Bill Thorn had to go to practice. It was mid-afternoon, and the 87-year-old was due in the heat of a summer afternoon to impart some wisdom on the high schoolers he coaches.
A man of routine, Thorn couldn’t be delayed by a phone call.
On the morning of July 4, that same routine and work ethic will bring Thorn back to the starting line of the 49th Atlanta Journal-Constitution Peachtree Road Race. Thorn wouldn’t miss it; he hasn’t missed it. Not once. Thorn is the only person to have run all 48, and he’ll keep going until he can’t go anymore.
There’s no magic elixir that propels him from year to year, no secret wisdom to impart on others his age.
The key is in consistency — and some fortune. Thorn does the same workout routine that he assigns to his students, “of course I’ve refined it over the years,” he clarifies. It’s in the day-in, day-out rhythm that he maintains the shape he needs. Thorn said it’s conceptually simple, but not simplistic in practice.
“If you say ‘seven days a week’ you might be getting their attention,” he said. “But then when you say 365 days a year… whoa. People begin to think ‘What would that take for me to do that.’
Faith is at the core of all Bill Thorn does — “That’s what I attribute to all of this,” he said. Thorn helped found Landmark Christian Academy in 1989, where he’s coached for many years. He said he’s grateful that he’s even been afforded the opportunity to keep going into his 49th year at the Peachtree and beyond.
Quite a bit has changed in the 49 years since the first Peachtree Road Race, where Thorn was one of only 110 people to finish. There was no T-shirt during the first race, Thorn recalls. Shirts wouldn’t be added to the festivities until 1971. As retribution for the now-famous token, Thorn and fellow runners from that first race were given shirts years later that read “The one you never got.”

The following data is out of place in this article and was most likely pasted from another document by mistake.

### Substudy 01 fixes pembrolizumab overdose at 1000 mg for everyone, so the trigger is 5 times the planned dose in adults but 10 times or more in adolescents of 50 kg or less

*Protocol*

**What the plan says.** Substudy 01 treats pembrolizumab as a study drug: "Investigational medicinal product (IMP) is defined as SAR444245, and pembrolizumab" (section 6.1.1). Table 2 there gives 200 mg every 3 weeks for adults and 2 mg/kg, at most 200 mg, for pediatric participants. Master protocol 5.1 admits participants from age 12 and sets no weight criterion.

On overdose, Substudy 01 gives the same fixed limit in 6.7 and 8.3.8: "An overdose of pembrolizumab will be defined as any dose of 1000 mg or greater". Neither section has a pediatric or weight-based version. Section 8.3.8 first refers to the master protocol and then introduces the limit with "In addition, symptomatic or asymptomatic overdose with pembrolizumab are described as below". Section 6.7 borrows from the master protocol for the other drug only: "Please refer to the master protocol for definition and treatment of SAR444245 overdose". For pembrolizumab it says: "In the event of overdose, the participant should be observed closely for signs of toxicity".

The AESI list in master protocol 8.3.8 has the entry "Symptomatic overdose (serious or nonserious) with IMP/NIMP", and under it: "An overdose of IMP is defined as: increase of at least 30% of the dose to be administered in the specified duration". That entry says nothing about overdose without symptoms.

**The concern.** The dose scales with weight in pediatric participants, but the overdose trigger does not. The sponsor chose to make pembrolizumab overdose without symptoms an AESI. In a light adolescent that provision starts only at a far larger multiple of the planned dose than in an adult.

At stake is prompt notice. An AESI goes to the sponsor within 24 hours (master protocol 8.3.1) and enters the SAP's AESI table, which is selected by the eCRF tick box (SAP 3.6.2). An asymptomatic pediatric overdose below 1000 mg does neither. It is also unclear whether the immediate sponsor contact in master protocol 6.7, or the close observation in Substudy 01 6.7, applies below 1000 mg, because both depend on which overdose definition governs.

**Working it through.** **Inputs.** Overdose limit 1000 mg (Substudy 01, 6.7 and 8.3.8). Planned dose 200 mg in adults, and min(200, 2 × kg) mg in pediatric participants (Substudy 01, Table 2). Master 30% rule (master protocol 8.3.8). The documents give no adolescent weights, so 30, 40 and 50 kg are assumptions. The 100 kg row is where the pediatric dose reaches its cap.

Since then, the field has ballooned from 150 to over 60,000. And each year since, Thorn has prepared himself for the morning of July 4, and all the factors that could break his streak.
“Every one of your limbs has got to be OK. You’ve got sprains, breaks, sickness, whatever you’re dealing with,” Thorn said. “That one day out of the year, you can’t have it too far out of line or it knocks you down.”
At 87, Thorn acknowledges that those obstacles grow in prevalence with each passing year. He’s a pragmatist. He can no longer wake up the morning of July 4 and run 10 kilometers without tremendous preparation, mentally and physically. He hasn’t set a goal for his time this year. His goal, understandably, is to finish.
Culturally, he chides, the race has tilted more toward “what do they call them now — millennials.” He won his age group last year, finishing after roughly 90 minutes. For all he knows, he was the only person in his age group.
But each day Thorn wakes up and does the exact same workout he’s done for as long as he can recall, coaches high schoolers as he’s done for over 60 years, confides in the same wife he has for 64 years.
On July 4, he’ll run the same race for the 49th consecutive year.
In a deep southern drawl, Thorn distilled his mindset about his Peachtree — about his life — into one sentence. He chuckled, not of any sarcasm, but out of a revelatory truth.
“There’s something about me that has to do with longevity.”
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